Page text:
For years in which donations exceed adjusted growth income limits, qualifying taxpayers may be able to carry forward the excess contributions for up to five years, thus potentially lowering their future tax burdens. This applies to charities, donor-advised funds and private foundations.
Donating to public charities brings greater tax benefits than giving to foundations.
Given that charities and foundations are both engaged in benevolent causes, it would seem logical that the federal tax rules applying to them would be similar. But there are significant differences in tax treatment for charities and foundations. (The rules for donor-advised funds are similar to those for charities.)
The rationale is that people who allocate money to public charities give up their decision-making ability, whereas those who set up private foundations are able to retain full control over their funds. And though there are stringent IRS regulations to prevent this, there is the potential for abuse by foundations.
In general, gifts to public charities (and donor-advised funds) carry larger tax benefits than those made to foundations. Cash contributions to charities can be deducted up to a maximum of 50% of adjusted gross income. For a foundation, the limit is 30%. Thus, a donor with an AGI of $500,000 could deduct as much as $250,000 for cash allocated to qualifying organizations, compared with $150,000 for money allocated to a foundation.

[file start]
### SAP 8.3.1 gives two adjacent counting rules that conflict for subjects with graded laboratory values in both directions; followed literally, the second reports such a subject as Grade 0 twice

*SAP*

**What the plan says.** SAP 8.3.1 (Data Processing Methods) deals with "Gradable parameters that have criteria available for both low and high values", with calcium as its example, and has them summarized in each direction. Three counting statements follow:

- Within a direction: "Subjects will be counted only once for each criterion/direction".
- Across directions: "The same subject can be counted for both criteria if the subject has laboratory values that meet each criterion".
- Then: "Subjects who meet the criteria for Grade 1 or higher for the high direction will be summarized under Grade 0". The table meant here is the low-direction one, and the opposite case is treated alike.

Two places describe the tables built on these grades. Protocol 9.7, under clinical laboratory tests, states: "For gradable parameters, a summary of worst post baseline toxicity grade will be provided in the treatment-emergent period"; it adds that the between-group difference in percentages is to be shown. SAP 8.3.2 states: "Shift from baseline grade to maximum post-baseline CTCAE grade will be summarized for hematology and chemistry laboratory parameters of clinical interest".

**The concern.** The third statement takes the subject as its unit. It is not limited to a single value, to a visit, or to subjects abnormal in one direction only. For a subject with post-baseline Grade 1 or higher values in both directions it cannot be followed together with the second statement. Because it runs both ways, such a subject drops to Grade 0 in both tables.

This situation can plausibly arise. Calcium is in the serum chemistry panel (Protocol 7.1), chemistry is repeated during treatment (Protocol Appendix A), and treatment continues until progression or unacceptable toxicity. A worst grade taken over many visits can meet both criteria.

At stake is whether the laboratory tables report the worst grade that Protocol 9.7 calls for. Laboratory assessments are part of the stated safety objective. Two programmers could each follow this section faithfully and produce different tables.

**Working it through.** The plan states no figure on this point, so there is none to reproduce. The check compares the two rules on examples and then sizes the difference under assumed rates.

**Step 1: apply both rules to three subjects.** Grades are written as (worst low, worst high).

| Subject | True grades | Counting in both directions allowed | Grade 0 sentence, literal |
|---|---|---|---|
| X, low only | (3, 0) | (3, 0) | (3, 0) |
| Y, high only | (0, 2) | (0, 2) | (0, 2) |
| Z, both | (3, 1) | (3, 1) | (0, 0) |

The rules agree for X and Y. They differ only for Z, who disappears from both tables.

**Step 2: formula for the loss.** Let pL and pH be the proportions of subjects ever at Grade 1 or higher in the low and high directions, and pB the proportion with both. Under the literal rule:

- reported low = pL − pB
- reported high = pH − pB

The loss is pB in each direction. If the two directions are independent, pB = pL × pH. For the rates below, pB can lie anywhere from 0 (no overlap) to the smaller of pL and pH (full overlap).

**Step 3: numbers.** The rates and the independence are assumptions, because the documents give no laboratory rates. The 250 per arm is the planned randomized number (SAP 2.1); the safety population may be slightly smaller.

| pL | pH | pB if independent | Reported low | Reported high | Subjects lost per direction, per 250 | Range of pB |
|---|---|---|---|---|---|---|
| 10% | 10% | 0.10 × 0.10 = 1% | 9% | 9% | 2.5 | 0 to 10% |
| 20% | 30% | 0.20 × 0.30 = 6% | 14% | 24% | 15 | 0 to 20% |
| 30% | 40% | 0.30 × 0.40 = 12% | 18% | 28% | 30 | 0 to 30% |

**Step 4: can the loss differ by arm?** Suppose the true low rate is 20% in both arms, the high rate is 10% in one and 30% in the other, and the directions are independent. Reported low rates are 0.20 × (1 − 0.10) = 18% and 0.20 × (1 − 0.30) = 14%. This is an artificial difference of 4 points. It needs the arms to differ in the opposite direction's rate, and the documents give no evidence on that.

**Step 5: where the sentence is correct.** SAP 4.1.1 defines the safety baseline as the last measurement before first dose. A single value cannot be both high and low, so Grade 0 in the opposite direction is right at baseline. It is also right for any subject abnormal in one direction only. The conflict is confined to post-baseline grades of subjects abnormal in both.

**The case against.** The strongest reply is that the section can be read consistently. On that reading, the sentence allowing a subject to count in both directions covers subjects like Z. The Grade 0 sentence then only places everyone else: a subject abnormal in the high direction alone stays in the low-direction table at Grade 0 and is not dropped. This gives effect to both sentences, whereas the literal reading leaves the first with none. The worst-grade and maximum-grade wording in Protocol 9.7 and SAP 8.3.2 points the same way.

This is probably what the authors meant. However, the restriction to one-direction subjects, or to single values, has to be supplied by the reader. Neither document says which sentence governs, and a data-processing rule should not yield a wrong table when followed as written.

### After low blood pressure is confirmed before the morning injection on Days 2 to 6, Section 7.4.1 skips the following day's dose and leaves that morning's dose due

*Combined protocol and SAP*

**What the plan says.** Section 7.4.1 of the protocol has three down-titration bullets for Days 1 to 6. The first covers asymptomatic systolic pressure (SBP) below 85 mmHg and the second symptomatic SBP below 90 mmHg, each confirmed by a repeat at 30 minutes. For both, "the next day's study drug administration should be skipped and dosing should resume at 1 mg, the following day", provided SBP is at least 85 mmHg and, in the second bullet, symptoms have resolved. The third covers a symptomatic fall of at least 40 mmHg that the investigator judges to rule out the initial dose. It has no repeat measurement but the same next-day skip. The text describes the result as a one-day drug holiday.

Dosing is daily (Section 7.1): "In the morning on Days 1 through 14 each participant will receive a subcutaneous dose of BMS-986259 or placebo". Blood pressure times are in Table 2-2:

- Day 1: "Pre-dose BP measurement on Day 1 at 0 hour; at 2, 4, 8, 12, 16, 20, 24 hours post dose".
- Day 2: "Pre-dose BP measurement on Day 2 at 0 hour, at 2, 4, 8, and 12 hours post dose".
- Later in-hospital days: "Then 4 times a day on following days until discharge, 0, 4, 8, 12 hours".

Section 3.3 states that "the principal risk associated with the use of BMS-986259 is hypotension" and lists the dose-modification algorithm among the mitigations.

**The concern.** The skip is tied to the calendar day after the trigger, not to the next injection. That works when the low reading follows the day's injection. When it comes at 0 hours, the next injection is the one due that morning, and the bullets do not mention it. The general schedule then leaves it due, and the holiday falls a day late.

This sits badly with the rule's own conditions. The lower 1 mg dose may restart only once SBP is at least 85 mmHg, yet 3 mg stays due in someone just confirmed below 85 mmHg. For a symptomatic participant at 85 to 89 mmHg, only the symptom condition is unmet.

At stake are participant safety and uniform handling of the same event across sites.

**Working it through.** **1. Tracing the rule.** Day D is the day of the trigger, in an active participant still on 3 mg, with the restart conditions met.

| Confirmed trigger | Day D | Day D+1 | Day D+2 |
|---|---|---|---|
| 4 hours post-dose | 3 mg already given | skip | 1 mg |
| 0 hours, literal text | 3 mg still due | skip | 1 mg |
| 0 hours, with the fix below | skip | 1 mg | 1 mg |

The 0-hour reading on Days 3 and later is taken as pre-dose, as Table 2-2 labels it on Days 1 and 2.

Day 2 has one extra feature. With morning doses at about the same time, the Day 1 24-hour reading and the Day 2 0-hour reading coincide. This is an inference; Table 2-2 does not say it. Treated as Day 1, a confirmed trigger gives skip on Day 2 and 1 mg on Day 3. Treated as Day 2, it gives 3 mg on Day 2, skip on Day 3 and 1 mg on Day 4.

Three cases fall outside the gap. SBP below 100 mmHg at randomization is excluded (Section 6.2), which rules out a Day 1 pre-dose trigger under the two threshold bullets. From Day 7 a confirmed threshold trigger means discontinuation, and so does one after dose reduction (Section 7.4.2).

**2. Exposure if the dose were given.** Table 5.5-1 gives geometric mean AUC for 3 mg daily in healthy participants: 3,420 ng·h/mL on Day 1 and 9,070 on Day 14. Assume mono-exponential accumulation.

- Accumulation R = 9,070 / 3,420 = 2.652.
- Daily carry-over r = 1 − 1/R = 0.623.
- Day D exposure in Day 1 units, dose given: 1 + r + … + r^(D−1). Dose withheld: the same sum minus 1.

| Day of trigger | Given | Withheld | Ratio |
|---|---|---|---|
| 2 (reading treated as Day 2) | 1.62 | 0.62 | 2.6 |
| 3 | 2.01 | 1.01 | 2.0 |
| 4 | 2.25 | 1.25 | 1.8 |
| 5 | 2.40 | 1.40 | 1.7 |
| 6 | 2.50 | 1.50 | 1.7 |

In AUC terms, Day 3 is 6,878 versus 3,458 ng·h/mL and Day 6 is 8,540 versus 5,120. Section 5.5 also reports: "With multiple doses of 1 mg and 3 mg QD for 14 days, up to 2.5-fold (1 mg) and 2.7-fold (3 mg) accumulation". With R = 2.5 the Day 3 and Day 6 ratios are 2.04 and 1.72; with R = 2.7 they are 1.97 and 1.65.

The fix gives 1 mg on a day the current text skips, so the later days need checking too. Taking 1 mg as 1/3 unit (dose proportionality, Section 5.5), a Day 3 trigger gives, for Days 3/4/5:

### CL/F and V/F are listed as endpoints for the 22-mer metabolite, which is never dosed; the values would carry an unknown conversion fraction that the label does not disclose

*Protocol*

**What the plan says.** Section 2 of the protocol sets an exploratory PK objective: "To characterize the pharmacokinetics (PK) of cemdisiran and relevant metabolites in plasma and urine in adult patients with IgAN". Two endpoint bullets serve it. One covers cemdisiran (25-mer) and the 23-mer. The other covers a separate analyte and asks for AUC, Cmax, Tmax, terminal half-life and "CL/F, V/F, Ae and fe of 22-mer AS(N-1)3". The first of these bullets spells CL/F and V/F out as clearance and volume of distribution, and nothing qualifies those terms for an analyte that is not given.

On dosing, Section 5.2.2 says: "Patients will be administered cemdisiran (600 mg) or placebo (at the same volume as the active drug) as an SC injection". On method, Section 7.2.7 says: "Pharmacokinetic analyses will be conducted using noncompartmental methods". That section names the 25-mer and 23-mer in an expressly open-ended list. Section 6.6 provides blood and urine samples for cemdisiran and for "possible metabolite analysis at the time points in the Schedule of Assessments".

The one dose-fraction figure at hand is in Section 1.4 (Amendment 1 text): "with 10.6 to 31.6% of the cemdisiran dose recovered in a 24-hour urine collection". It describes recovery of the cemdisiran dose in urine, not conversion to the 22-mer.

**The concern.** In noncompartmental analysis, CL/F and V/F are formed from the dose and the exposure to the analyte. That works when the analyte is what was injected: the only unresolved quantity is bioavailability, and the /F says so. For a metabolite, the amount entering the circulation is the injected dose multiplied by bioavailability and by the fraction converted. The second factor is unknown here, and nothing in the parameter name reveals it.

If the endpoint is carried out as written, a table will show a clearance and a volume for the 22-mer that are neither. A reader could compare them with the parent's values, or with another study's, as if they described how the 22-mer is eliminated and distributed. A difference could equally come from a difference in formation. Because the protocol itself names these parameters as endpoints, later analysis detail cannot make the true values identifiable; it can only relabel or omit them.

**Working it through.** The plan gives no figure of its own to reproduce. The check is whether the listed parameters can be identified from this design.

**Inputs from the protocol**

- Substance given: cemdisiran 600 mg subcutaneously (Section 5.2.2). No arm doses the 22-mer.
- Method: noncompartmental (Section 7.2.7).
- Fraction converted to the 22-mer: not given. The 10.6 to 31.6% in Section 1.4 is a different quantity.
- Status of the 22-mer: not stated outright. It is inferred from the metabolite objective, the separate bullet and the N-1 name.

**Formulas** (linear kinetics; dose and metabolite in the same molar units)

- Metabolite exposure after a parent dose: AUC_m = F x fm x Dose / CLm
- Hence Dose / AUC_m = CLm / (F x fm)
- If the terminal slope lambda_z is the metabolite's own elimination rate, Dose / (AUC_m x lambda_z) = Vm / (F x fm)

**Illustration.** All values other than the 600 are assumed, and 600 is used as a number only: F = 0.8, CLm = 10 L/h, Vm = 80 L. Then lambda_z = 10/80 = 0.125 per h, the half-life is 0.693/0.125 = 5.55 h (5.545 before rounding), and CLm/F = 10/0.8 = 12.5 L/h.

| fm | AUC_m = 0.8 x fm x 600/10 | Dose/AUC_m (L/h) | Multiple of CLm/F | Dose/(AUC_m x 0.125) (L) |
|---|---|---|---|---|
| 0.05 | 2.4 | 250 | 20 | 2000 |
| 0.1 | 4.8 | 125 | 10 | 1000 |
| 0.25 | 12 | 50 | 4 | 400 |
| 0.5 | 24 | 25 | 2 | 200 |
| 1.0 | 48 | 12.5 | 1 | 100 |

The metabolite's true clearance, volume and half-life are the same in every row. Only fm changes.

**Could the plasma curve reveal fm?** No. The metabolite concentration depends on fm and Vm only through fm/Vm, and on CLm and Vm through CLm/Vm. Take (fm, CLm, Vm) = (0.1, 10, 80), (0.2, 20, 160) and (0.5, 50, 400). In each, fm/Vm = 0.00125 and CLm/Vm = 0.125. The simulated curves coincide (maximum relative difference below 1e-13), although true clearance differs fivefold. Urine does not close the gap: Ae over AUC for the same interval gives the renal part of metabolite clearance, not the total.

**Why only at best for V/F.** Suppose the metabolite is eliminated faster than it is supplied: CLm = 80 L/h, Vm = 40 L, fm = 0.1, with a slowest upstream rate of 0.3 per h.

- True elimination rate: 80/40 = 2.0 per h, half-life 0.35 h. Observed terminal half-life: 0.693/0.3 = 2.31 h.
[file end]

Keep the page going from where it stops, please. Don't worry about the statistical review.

For publicly traded stock or real assets given to a charity, the maximum deduction is 30% of AGI. For a foundation, it’s 20%. Therefore, a benefactor with AGI of $500,000 who gives to a charity could write off up to $150,000. Gifting the same assets to a foundation would bring a maximum deduction of $100,000.